Artwork by ISF alumnus Maynard Johnny Jr.
THOUGHTS ON CANADA DAY
Our work as an organization is to present arts events. The purpose of our work is to question ideas of racial and cultural purity, nationalism while making space for difference, and bridging cultural and ideological gaps.
In the past weeks, mass unmarked graves of Indigenous children are being revealed to non-Indigenous people, despite Indigenous people speaking of this truth for decades. New sites continue to be found all across the country as we approach July 1st.
As an organization that amplifies the voices of South Asian artists, we know very well the lasting effects of colonization – in South Asia and here in Canada. It is felt not only in policies and laws but in our language (or not being able to speak it), the food we eat (or are prevented from eating), in our bodies, and in our families. The disturbing evidence of these mass unmarked graves we are seeing and the terrifying stories of abuse in residential schools we are hearing are things that no one should ignore. These stories may be shocking to many, who may have moved to Canada from another place, or who have not been told these stories growing up, but these truths have been hidden intentionally. We are compelled to ask ourselves – what are we celebrating when we celebrate Canada Day? Should we instead be doing everything in our power to make this right?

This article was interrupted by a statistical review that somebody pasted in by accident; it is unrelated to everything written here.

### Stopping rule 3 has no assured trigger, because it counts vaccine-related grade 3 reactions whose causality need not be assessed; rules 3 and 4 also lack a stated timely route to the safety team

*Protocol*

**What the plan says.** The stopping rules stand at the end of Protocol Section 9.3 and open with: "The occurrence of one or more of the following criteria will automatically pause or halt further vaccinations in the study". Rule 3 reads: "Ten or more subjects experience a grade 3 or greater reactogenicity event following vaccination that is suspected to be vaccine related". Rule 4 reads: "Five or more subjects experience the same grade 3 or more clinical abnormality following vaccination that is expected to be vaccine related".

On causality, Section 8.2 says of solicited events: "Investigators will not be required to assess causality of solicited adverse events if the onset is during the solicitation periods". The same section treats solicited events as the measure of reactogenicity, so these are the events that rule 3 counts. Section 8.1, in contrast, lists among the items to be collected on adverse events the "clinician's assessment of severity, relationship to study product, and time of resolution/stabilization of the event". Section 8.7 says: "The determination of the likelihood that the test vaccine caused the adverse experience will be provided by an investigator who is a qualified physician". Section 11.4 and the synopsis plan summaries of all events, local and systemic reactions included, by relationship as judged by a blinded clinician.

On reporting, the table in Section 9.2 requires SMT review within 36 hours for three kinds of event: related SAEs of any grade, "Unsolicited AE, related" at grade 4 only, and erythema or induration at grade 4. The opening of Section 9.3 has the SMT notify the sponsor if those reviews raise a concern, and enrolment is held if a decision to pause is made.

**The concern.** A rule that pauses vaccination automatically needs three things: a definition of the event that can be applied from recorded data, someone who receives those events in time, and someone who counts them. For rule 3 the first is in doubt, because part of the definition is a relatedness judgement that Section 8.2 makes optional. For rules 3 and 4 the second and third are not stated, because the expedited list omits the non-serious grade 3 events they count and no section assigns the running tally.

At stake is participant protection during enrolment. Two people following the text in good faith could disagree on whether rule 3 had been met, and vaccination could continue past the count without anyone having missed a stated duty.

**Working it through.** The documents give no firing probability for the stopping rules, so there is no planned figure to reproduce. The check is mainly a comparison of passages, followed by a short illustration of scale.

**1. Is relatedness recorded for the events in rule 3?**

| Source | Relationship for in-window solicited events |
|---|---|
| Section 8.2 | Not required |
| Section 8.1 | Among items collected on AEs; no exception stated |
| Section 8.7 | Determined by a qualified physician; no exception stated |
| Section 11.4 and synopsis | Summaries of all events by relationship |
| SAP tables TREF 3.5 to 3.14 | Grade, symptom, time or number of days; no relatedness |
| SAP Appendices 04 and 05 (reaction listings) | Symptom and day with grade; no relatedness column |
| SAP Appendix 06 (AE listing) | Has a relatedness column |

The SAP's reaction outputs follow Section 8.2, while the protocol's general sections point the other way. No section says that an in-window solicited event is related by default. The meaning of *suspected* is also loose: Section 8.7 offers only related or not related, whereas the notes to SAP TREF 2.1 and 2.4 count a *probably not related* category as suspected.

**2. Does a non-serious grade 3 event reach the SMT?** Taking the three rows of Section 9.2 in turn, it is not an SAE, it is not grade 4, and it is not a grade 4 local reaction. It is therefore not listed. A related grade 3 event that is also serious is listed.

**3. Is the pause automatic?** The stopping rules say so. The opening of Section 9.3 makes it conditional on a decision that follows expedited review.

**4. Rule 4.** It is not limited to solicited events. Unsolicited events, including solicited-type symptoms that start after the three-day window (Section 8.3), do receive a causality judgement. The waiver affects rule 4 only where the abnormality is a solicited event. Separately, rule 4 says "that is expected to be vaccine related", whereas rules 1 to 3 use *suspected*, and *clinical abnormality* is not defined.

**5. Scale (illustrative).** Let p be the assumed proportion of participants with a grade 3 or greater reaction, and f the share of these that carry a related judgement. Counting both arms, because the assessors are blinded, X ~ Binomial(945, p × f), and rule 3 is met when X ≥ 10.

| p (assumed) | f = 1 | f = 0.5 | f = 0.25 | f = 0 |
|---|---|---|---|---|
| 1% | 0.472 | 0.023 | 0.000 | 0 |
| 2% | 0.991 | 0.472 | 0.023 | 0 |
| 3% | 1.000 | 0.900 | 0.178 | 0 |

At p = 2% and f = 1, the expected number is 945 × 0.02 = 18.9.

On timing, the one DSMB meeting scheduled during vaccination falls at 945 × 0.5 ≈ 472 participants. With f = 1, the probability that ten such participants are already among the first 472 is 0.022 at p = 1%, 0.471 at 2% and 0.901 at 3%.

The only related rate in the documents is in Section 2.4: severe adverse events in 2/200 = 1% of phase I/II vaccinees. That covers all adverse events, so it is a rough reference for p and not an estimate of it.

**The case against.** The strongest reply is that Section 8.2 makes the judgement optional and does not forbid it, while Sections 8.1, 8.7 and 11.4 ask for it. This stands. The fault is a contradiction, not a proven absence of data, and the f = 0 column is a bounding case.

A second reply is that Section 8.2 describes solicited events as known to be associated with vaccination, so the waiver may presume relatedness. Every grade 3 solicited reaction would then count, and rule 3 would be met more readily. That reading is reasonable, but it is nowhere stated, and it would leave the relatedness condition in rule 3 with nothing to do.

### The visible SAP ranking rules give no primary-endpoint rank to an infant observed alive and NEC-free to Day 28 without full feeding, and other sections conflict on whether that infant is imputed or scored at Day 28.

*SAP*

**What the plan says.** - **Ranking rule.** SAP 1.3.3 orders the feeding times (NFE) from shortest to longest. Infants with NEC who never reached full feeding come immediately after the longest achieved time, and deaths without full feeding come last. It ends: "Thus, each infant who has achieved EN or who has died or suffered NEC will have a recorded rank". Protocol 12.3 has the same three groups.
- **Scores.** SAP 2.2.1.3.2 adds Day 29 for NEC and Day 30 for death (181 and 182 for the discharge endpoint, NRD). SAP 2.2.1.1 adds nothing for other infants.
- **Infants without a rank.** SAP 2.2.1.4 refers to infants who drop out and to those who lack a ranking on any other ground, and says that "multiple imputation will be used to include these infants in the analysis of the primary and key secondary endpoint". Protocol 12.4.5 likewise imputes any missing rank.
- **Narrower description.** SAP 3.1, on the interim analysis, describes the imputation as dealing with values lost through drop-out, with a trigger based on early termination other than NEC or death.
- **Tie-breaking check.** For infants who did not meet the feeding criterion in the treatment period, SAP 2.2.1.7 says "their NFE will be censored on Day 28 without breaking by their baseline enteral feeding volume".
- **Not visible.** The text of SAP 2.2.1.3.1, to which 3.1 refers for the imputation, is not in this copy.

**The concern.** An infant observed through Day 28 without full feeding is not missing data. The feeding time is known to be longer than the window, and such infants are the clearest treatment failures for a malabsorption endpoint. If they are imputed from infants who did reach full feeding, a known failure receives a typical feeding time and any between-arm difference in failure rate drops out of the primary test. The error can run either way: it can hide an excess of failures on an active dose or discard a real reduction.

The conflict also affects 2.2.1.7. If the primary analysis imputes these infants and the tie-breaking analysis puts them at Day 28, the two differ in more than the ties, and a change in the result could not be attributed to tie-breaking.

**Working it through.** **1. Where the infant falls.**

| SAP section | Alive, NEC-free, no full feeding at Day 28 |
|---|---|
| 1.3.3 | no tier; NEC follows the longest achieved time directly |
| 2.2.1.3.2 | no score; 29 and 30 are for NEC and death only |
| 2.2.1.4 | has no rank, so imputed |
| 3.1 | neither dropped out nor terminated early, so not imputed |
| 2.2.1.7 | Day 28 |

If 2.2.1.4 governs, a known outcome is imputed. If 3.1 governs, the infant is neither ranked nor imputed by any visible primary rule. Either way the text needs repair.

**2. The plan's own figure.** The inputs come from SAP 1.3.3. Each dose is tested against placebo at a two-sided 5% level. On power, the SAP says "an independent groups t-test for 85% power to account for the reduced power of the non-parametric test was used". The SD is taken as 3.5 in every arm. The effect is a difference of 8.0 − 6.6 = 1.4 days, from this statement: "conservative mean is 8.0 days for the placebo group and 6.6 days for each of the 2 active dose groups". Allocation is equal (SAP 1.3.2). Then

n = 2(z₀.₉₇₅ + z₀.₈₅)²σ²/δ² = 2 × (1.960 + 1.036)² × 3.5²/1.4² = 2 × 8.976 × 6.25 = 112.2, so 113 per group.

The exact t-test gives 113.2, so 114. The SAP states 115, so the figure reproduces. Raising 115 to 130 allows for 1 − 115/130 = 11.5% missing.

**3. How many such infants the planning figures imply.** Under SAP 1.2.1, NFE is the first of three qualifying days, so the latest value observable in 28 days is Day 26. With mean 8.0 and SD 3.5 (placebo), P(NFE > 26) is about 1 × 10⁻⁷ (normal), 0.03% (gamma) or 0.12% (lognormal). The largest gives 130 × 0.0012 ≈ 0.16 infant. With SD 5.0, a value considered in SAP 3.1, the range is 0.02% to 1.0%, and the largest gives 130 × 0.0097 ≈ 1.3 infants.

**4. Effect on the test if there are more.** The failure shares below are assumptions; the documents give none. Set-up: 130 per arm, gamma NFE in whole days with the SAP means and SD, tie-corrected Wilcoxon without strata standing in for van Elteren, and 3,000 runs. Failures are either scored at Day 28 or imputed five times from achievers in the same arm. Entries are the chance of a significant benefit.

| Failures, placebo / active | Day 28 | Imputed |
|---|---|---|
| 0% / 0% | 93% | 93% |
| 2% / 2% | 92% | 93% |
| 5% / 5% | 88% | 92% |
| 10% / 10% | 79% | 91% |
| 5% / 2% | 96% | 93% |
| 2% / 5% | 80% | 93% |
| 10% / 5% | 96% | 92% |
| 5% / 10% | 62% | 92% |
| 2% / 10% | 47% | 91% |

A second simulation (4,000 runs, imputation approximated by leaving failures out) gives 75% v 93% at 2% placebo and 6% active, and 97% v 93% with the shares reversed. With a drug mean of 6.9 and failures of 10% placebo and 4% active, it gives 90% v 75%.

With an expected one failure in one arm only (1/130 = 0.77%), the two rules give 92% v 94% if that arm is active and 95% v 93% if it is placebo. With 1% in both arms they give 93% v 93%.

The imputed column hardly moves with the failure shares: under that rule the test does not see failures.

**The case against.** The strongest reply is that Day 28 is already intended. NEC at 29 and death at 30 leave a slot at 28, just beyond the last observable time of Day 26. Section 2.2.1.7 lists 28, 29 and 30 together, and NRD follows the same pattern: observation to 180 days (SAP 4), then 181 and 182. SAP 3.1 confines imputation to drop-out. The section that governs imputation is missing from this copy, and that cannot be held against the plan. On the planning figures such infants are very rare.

Here are some asks that have come from Indigenous organizers for how to be in solidarity today.
- Since Canada Day is a statutory holiday recognized by the state, consider donating your “holiday” wages or any amount to the Indian Residential School Survivors Society: https://www.irsss.ca/donate
- Listen to Indigenous people.